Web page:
With a nine-to-five job, there’s a big chunk of my life that is taken up. If I’m going to build anything that is bigger than myself, I need to use time outside of that. For you, how important is having a structured life—a daily routine?
Six years ago I had a really tough time with our business. My sole developer gave two weeks notice, and I was not ready. I had six months of work in the queue. I was counting on him to deliver on that. For about a year, I was working twelve to fourteen hour days to complete the work and not lose my business.
The good thing that came out of that was that I changed myself from being a night owl to an early riser. I typically wake up at about five-thirty in the morning. I get up and check email. Then, when the kids get out of the shower, I eat breakfast, sit around with them and talk. They leave to go to school at about seven-twenty. I leave at the same time and go up to TheCO. Up until about a year-and-a-half ago my office was in my house. Now, I actually go into work—something that’s kind of kind of new for me. I work till five or five-thirty. Sometimes I work a bit after that, but I really try to unplug and not worry about work. There are certainly exceptions to that, but typically I don’t get a lot of work done after five or five-thirty.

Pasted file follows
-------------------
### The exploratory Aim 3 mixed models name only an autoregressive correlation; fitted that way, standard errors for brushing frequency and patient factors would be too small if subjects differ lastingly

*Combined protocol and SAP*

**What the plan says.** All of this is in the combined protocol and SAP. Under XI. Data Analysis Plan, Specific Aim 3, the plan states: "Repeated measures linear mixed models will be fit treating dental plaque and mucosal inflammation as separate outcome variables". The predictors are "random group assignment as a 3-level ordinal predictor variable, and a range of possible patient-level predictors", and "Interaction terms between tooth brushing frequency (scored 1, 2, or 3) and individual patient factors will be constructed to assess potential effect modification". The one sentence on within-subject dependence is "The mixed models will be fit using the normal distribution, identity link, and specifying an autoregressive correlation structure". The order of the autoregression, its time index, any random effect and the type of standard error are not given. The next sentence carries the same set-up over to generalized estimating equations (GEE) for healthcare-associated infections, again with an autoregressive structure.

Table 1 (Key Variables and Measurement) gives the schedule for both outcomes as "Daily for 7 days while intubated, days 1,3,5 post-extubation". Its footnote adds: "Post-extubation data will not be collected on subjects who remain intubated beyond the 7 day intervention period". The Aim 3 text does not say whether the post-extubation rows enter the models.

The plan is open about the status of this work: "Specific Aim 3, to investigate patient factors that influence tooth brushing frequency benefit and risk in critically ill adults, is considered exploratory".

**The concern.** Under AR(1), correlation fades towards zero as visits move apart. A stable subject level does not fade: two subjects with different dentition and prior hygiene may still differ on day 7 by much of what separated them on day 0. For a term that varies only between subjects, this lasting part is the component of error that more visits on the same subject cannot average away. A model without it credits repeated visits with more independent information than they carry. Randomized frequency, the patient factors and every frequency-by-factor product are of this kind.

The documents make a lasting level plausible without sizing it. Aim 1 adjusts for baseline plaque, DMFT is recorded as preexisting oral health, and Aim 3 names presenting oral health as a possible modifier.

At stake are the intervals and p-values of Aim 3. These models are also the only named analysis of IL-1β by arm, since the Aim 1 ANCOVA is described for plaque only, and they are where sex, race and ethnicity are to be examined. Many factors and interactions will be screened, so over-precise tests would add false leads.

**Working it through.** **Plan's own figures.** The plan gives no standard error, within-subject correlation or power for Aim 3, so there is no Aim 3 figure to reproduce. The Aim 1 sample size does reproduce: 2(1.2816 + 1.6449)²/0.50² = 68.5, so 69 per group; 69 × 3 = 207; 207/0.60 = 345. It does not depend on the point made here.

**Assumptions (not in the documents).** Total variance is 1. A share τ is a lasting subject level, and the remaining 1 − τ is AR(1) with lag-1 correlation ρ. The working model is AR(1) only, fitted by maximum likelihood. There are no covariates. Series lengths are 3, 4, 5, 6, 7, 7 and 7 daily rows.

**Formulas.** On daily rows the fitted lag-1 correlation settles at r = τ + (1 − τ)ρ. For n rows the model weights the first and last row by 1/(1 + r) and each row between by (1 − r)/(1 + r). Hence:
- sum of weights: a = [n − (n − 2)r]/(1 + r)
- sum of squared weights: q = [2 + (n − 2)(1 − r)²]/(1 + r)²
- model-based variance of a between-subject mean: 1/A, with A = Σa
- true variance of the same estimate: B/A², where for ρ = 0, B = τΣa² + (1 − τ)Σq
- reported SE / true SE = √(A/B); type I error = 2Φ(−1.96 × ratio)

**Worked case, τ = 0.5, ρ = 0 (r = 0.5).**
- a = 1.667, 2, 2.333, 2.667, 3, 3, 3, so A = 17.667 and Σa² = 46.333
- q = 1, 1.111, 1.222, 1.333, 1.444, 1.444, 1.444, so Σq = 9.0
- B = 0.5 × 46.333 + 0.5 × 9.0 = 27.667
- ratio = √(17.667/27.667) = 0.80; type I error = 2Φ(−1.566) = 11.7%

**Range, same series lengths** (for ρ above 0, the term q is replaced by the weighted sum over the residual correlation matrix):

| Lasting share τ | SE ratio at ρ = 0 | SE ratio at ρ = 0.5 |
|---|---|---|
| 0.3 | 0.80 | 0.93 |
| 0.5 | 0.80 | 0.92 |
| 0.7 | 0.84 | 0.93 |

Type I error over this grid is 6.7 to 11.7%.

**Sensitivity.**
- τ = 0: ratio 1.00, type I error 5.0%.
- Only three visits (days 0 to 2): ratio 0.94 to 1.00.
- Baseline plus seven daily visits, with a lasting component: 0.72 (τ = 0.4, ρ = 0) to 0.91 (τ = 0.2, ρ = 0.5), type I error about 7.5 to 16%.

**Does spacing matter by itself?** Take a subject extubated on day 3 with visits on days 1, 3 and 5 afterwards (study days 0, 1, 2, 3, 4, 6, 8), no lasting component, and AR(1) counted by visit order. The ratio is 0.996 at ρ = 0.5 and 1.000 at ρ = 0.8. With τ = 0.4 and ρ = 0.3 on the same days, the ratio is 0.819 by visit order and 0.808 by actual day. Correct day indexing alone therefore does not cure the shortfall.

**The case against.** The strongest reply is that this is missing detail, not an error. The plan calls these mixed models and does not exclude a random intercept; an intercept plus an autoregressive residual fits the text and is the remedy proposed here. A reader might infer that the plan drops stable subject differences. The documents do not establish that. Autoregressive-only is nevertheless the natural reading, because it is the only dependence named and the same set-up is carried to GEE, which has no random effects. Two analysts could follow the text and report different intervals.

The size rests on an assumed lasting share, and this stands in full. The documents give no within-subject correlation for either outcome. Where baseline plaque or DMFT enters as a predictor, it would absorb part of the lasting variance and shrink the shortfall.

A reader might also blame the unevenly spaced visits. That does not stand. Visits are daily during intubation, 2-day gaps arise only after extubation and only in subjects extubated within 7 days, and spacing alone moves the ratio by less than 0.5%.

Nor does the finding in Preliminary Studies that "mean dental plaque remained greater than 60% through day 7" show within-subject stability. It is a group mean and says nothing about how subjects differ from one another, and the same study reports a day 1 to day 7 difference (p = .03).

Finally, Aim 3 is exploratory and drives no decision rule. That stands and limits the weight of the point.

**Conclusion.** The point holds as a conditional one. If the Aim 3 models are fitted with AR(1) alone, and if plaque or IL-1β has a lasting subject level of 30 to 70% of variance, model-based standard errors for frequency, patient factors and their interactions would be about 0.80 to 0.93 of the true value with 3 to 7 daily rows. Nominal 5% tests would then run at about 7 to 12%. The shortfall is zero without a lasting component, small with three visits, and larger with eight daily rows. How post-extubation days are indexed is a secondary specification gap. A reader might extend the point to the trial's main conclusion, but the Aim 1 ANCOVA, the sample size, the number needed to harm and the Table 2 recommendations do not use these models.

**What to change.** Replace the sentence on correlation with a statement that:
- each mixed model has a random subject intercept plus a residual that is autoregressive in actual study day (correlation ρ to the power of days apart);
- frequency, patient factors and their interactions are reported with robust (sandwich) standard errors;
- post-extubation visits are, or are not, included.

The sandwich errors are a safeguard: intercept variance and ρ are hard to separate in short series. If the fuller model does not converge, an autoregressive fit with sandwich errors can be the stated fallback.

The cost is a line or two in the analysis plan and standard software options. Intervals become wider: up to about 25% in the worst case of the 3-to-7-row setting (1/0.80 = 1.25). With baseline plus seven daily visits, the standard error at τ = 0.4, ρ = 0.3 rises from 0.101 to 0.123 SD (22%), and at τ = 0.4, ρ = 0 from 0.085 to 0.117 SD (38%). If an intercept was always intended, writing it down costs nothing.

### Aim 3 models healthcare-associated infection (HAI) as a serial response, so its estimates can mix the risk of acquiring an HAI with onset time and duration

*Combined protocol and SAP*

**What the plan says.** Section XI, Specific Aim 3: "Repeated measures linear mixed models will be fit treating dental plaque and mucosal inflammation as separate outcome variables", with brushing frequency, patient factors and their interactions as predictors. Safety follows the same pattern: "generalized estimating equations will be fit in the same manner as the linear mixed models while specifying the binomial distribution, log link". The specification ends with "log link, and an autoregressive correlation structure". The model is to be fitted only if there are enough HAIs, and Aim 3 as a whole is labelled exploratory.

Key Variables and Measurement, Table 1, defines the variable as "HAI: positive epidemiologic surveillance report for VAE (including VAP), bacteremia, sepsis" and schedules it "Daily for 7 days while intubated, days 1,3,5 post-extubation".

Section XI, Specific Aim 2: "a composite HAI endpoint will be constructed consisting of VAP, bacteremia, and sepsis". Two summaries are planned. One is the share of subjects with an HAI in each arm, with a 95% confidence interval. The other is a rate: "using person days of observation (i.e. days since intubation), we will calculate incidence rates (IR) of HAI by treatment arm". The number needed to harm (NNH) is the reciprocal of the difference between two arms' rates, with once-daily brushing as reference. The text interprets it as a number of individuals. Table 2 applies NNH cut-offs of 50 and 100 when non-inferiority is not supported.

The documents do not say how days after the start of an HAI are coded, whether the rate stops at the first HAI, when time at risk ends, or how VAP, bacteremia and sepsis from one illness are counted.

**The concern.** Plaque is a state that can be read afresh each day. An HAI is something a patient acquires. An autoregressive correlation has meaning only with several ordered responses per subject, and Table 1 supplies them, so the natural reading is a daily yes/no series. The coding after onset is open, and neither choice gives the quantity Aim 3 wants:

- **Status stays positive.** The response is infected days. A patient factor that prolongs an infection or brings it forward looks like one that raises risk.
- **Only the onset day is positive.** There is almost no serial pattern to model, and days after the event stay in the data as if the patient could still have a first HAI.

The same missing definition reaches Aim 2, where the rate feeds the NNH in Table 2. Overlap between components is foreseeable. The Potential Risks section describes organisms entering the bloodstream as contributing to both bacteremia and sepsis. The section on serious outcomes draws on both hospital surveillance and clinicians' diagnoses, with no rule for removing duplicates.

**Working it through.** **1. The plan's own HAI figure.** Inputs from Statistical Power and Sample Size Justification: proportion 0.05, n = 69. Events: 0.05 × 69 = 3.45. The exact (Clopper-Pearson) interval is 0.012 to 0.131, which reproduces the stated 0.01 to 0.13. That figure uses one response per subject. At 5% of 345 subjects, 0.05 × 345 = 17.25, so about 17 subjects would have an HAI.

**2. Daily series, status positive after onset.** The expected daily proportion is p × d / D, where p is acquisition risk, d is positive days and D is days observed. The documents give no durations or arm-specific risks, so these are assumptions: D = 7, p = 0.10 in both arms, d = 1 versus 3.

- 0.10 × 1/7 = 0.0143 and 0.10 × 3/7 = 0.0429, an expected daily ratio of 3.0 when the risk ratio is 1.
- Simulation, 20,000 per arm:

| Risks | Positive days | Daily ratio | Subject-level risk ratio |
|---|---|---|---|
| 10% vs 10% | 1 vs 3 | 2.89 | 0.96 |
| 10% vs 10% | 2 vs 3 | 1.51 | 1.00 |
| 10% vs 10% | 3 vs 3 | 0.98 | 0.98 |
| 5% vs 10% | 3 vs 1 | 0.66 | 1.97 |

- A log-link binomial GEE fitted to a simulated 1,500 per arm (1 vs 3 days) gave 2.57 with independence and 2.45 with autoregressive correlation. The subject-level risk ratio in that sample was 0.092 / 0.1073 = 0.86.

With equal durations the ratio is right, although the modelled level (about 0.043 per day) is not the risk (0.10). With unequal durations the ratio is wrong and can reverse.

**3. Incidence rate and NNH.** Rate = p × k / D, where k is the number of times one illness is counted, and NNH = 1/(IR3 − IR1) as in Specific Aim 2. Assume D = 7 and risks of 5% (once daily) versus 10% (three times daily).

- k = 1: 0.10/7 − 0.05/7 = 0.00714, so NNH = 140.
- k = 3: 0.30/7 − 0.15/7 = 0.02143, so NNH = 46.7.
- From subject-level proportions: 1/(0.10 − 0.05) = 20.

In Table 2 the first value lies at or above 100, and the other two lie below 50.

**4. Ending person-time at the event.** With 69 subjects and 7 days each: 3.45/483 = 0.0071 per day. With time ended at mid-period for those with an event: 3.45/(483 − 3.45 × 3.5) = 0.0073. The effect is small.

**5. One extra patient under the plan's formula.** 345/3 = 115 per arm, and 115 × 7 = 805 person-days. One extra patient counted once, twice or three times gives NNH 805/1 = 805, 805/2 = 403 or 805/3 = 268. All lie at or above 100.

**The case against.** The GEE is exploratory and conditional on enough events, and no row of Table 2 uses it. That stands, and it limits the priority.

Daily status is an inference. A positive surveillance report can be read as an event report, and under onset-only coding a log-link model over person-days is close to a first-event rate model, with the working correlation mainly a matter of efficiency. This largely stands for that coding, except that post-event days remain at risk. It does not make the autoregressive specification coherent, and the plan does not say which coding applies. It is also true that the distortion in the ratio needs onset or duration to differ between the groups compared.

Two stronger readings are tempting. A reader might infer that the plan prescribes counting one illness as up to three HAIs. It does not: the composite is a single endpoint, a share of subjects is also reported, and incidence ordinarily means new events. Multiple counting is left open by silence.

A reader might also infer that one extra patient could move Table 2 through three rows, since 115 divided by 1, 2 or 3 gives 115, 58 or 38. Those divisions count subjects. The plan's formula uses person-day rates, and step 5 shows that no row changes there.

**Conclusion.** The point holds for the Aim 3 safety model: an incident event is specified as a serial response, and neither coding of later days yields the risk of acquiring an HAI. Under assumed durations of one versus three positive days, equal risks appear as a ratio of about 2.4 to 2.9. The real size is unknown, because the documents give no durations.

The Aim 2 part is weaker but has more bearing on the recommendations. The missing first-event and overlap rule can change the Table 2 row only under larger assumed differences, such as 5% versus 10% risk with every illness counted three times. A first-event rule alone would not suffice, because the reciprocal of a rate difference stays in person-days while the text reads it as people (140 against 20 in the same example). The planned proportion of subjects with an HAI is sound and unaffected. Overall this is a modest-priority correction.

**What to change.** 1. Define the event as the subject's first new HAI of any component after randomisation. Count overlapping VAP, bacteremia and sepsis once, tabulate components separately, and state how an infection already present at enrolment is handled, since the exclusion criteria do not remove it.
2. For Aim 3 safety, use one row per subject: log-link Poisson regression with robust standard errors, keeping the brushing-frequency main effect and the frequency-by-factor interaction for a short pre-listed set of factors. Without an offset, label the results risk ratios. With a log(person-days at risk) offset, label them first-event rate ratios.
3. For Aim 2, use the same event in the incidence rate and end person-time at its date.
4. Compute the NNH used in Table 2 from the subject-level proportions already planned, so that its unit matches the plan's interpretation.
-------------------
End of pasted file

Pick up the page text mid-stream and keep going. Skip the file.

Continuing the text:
There are also times we meet at TheCO at eight-thirty and we stay up there until two or three o’clock in the morning working on a project. Those days, five-thirty in the morning comes early, but that’s usually only about once a month. Having a structure helps me stay on track even when I’m up late like that.
What time management habit would you recommend for other people?
Well, we use project management software that I love called Asana. It was created by Facebook guys. Also, we track time using an application called Toggl. I don’t bill based on time. But it’s really interesting to look back and see how much time we spent on each project. It’s good for me to see where I’m spending my time. Then, I can make adjustments and say, “Wow! You spent a lot of time checking email William. Is that really what you need to be doing?” So tracking time has been helpful.